Amazon Barcodes Explained (Everything You Should Know)

Amazon Barcodes Explained

For novice sellers, Amazon product barcodes may be quite a challenge.

You’re trying to list your new product and you’re asked for your UPC barcode, which may be the first time you’ve heard of it.

Don’t worry if you don’t know what Amazon barcodes are or how they affect Amazon merchants. In this article, we’ll go through the fundamentals of Amazon barcodes. You’ll see why barcodes are necessary for every product you sell, whether in person or online.

What are Amazon barcodes?

Amazon’s policies were updated in 2008 to include UPC, EAN, or ISBN bar codes. Scanning bar codes save delivery times and make it easier to confirm that the proper shipment is delivered to the right consumer.

EAN, UPC, and ISBN product identifiers are now required for practically all products sold on Amazon. A barcode is required for each item sent to an Amazon fulfilment centre.

There are three types of barcodes that may be used to identify products:

Amazon barcodes (such as FNSKU)

All items that do not have a manufacturer barcode must have Amazon barcodes attached to them. The following are some of the items available:

  • Products that haven’t been used in a long time
  • Products without a UPC, EAN, JAN, or ISBN barcode that can be scanned
  • Dangerous commodities and restricted products
  • Products that have passed their expiration date.
  • Products that can be consumed or applied to the skin
  • Products for the media
  • Children’s or babies’ products

You may either print and apply Amazon barcodes to your items yourself or pay Amazon a per-item charge to print and apply them for you. Use an Amazon barcode to track inventory and FBA Label Service for additional details.

Manufacturer barcodes (acceptable barcodes include GCID (Global Catalogue Identifier), UPC, EAN, JAN, or ISBN)

Unless you modify your barcode option, Amazon will utilise the manufacturer barcode to monitor eligible inventory throughout the fulfilment process. When many sellers have inventory with the same manufacturer barcode, Amazon may fulfil orders using the inventory nearest to the buyer for speedier delivery.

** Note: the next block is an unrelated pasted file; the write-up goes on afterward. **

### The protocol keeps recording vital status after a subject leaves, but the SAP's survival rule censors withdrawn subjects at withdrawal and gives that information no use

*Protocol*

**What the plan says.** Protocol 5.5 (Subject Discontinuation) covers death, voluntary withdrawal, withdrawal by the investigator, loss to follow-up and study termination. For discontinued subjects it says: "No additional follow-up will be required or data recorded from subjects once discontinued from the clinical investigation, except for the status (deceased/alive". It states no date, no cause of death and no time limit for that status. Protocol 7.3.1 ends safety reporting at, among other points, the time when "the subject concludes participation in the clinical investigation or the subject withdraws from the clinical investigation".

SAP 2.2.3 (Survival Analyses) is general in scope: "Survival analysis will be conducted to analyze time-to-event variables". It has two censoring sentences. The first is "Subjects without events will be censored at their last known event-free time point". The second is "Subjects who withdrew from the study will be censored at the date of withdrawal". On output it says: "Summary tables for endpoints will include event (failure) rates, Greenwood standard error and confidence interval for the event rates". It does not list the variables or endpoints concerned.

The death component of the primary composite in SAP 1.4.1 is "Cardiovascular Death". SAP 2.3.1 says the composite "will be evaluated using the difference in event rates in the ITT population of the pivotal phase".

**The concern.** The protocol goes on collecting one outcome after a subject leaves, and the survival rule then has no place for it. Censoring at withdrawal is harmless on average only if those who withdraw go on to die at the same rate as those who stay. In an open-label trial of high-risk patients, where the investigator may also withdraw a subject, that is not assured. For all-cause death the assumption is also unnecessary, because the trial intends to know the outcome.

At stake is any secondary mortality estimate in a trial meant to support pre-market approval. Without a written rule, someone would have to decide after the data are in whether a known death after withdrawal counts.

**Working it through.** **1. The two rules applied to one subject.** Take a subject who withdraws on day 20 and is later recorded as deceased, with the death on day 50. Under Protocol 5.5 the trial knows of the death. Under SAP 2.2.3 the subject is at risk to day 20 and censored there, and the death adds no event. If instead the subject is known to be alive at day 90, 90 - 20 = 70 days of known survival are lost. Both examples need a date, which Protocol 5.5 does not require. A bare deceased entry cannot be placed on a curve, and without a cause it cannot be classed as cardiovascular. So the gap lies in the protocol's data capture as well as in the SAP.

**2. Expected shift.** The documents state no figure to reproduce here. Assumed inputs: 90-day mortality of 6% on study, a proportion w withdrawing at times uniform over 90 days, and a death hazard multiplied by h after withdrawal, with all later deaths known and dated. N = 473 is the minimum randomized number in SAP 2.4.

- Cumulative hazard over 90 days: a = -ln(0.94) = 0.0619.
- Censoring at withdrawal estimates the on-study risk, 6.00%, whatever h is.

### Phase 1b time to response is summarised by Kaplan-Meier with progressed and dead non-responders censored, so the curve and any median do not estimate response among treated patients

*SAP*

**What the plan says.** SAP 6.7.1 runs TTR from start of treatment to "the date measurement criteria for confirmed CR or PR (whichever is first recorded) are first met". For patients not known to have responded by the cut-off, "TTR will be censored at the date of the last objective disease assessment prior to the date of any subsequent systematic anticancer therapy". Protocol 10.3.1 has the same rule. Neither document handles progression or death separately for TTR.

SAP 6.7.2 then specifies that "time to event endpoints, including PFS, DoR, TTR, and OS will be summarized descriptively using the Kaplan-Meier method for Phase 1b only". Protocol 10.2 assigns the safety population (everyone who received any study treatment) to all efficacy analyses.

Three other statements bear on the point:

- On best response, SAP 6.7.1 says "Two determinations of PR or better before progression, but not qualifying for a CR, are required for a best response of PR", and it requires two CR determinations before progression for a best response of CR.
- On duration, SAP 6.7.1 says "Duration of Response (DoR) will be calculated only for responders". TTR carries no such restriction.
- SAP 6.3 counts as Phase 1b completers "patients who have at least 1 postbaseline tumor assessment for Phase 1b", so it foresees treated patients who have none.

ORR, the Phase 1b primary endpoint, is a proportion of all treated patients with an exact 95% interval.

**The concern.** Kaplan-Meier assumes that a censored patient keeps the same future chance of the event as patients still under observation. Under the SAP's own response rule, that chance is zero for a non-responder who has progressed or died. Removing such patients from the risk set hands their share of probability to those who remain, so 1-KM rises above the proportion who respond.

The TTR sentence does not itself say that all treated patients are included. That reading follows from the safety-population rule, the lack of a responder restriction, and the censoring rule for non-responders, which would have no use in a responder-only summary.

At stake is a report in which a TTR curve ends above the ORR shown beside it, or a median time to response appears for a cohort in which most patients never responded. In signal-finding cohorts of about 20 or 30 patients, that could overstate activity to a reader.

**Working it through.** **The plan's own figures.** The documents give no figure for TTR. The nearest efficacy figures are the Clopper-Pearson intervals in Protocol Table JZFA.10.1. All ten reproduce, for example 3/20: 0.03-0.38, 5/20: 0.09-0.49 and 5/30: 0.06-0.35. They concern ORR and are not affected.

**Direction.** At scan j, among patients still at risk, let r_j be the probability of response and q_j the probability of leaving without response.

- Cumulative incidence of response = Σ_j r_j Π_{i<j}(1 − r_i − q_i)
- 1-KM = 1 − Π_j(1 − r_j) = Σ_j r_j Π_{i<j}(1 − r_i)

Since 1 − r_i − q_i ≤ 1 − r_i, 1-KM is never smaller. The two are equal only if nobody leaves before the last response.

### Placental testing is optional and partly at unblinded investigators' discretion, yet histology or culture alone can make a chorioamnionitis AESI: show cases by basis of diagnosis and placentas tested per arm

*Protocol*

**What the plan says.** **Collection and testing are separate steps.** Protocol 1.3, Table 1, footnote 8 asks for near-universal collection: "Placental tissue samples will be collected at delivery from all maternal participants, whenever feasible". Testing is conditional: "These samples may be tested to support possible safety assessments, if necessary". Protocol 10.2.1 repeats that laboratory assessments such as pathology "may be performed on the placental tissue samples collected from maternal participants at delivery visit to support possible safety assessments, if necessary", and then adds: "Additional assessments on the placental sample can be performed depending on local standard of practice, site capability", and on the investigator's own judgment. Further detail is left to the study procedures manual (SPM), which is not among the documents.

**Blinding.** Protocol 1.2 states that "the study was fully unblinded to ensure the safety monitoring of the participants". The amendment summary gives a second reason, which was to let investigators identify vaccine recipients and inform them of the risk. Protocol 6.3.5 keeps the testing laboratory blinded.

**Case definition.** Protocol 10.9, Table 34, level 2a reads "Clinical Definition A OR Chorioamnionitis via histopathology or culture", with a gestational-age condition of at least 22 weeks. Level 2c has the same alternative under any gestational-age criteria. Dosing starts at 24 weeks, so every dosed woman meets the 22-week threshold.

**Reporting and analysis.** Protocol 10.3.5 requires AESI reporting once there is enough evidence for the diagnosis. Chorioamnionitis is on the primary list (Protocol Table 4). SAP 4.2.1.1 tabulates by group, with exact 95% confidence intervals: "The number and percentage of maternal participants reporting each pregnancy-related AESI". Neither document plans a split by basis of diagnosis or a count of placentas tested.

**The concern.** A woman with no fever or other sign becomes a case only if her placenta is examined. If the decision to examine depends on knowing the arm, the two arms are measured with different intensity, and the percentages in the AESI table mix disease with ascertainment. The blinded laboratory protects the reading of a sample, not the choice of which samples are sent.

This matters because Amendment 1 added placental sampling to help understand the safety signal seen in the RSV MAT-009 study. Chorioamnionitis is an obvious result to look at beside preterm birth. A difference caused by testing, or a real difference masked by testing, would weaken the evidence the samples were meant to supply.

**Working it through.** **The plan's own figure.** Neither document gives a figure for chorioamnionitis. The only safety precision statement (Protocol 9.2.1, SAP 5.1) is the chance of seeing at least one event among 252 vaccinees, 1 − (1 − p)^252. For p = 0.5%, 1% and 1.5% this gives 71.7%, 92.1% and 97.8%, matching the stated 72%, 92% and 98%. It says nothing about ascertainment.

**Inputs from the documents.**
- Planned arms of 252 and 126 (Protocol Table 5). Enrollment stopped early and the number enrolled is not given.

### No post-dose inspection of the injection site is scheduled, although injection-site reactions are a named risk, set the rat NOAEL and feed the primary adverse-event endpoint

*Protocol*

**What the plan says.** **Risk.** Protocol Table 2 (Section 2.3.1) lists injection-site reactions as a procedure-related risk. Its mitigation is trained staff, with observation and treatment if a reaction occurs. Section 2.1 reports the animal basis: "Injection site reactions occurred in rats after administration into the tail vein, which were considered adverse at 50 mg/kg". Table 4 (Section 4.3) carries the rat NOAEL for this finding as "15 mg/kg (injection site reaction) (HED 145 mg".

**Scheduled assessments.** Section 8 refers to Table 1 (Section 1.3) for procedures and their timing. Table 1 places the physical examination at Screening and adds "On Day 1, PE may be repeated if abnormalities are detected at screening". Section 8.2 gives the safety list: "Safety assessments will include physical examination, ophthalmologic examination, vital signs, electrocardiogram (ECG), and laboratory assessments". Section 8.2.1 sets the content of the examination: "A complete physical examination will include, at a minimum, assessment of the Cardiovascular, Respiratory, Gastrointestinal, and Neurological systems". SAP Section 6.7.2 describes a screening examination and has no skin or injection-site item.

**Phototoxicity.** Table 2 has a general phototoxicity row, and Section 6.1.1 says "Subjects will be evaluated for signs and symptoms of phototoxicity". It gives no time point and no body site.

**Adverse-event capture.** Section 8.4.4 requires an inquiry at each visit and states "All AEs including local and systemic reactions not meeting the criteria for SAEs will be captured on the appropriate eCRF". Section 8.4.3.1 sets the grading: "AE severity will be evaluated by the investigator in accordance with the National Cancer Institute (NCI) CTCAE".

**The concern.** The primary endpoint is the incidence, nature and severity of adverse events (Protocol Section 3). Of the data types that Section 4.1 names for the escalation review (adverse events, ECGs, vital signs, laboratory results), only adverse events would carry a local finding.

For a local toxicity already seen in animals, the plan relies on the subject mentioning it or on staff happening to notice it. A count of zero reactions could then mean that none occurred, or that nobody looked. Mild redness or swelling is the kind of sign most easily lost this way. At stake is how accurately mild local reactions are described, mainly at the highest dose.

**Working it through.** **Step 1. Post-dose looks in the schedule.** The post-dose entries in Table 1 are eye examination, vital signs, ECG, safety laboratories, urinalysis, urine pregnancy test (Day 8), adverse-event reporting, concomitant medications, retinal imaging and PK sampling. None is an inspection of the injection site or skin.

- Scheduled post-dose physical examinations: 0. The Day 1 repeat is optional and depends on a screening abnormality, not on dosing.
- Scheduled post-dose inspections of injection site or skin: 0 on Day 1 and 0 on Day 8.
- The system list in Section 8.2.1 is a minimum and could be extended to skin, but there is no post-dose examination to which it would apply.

If your product does not fulfil the virtual-tracking eligibility standards, you may be able to request an exception to utilise the manufacturer barcode by registering your ASIN with Amazon Brand Registry. For ineligible products, non-brand-registered merchants would be obliged to use Amazon barcodes.

Brand owner only (To aid prevent counterfeiting, some items may require an extra Transparency authentication code)

Transparency codes are item-level authentication labels that aid in the protection of brand owners and customers against counterfeiting. Transparency codes come with a Transparency “T” emblem and must not be covered or obscured by any other marking.

Except for products in the Toys & Games and Baby Products categories, hazardous goods, and expiration-dated products, all products enrolled in the Transparency programme are available for virtual tracking. Amazon has the right to amend the categories that are eligible for Transparency.

Why are barcodes so important for Amazon?

Imagine having to manually look through 5000 blue shoes to find that one pair you’re looking for? Barcodes save you from this insanity.

Workers and robots at Amazon sorting facilities would have a hard time identifying things and getting them out swiftly if they didn’t have a barcode. Barcodes function as a product identification tool that improves the pace with which millions of goods are handled each day.

Understanding Amazon Barcodes

To begin, each product your business sells need a Global Trade Item Number (GTIN).

A set of numbers may be found on a barcode if you look carefully. These numbers, also known as GTINs, are used to identify the items you sell.

GTIN numbers are used by retailers, manufacturers, and intermediaries to monitor inventory swiftly. Each number corresponds to a certain product.

There are three different types of GTIN numbers